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An Oregon federal judge has denied an emergency motion brought by seven unvaccinated workers who sought to block the state’s vaccine mandate or create an exemption for people like themselves who already had the virus and argue they do not need to be vaccinated.

U.S. District Judge Ann Aiken wrote in her opinion Tuesday that the U.S. Constitution offers no fundamental right for someone to refuse a vaccination, adding that the shots are in Oregon's best interest to help slow the spread of the virus. In her 26-page opinion, Aiken said that people's safety was more important than whatever individual challenges unvaccinated workers might face by not getting immunized.

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"Whatever hardships Plaintiffs face in choosing between accepting vaccination or leaving their employment are substantially outweighed by the interests and needs of the State of Oregon and her people," Aiken wrote.

Aiken is the second federal judge in the state this week to block an emergency motion from unvaccinated workers attempting to avoid the immunization requirement put in place by Oregon Democratic Gov. Kate Brown. It is the sixth time that a federal or state court judge in Oregon has denied an effort to stop the vaccine mandate.

Like her colleague U.S. District Judge Michael Simon, who ruled in a separate case Monday, Aiken decided that the seven unvaccinated workers failed to show that they would suffer irreparable harm from the mandate.

"The benefits inherent in requiring all health-care personnel, school staff, and state executive employees to be vaccinated are clear and obvious, both in terms of protecting the newly vaccinated workers themselves and, of at least equal importance, in protecting the people around them," she wrote.

The judge's opinion comes as thousands of state workers must be fully vaccinated under the mandate. Though the requirement went into effect Monday for about 5,000 workers, the deadline for most of the roughly 43,000 executive branch employees has been pushed back to Nov. 30 after negotiations with public employee unions, the Oregonian reported.

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Oregon, like much of the country, has seen its coronavirus cases declining in recent weeks. The state is averaging 1,146 new daily infections, a drop of 8% compared to the previous seven-day period, according to data tracked by The Washington Post. Hospitalizations are also on decline.

More than 62% of the state's population is fully vaccinated, which is higher than the national rate of 57.1%.

The seven unvaccinated workers named in the opinion - Joshua Williams, Jennifer Lewis, Michael Miller, Phillip Kearney, Jay Hicks, Janna Cochran and Julie Ann Suderman - all had covid-19 and recovered. They hold a variety of jobs, ranging from an orthodontist office manager to an assistant special agent for the Oregon Department of Justice.

They filed a lawsuit last month arguing for the state to carve out an exception for them, and people like them, who have some degree of natural immunity after they were infected with the virus. Attorney Rebekah Millard wrote in the plaintiffs' motion that the state forcing previously infected workers to get vaccinated violated their "privacy, bodily autonomy, and personal liberty." The group contended that the governor's mandate forced workers like them "who have robust natural immunity, to choose between their health, their personal autonomy, and their careers."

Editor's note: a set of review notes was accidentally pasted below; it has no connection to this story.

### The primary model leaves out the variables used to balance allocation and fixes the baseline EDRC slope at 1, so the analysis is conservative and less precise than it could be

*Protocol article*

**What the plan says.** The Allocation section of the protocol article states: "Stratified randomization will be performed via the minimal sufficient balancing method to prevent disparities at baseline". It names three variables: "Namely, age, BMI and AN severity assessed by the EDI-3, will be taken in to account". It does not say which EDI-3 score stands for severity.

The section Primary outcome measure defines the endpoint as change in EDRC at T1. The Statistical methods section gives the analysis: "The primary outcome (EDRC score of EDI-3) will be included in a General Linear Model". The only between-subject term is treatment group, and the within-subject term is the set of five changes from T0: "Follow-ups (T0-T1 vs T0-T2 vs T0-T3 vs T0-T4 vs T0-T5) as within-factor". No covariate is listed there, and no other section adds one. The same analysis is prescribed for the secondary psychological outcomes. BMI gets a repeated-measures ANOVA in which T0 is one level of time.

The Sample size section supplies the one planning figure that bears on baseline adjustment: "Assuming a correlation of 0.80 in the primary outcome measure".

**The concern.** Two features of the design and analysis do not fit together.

While the employees argued that getting vaccinated "would involve more risks than benefits" and they were "exceedingly unlikely" to spread the virus to others, a study from the Centers for Disease Control and Prevention last month found that unvaccinated people who recovered from covid are more than twice as likely to catch the coronavirus again compared to fully vaccinated people who were previously infected.

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Melissa Sutton, the medical director of respiratory viral pathogens for the Oregon Health Authority, supported the CDC's findings in sworn testimony. Sutton wrote to Aiken that immunity after infection is "not as durable or reliable as the protection" provided by the vaccines. She added that the durability of such immunity varies widely between individuals compared to protection from immunization.

Though Millard argued this week that Oregon did not acknowledge "a fundamental right to bodily integrity," the state's attorney, Christina Beatty-Walters, pointed to the U.S. Supreme Court decision that community vaccination does not violate the Constitution.

"They hinge their whole case here on the existence of a fundamental right, but there isn't support for the existence of such a right. In fact, all of the case law goes the other way and supports the state in this case," she said to the Register-Guard. "Many, many courts . . . have concluded that there's no fundamental right to refuse a vaccination required by state or local officials."

In her opinion, Aiken noted that most of the seven workers who brought the lawsuit against the state either have already received an exception to the mandate or are awaiting a decision on an exemption request. Two did not apply for an exemption and one had theirs denied, Aiken wrote.

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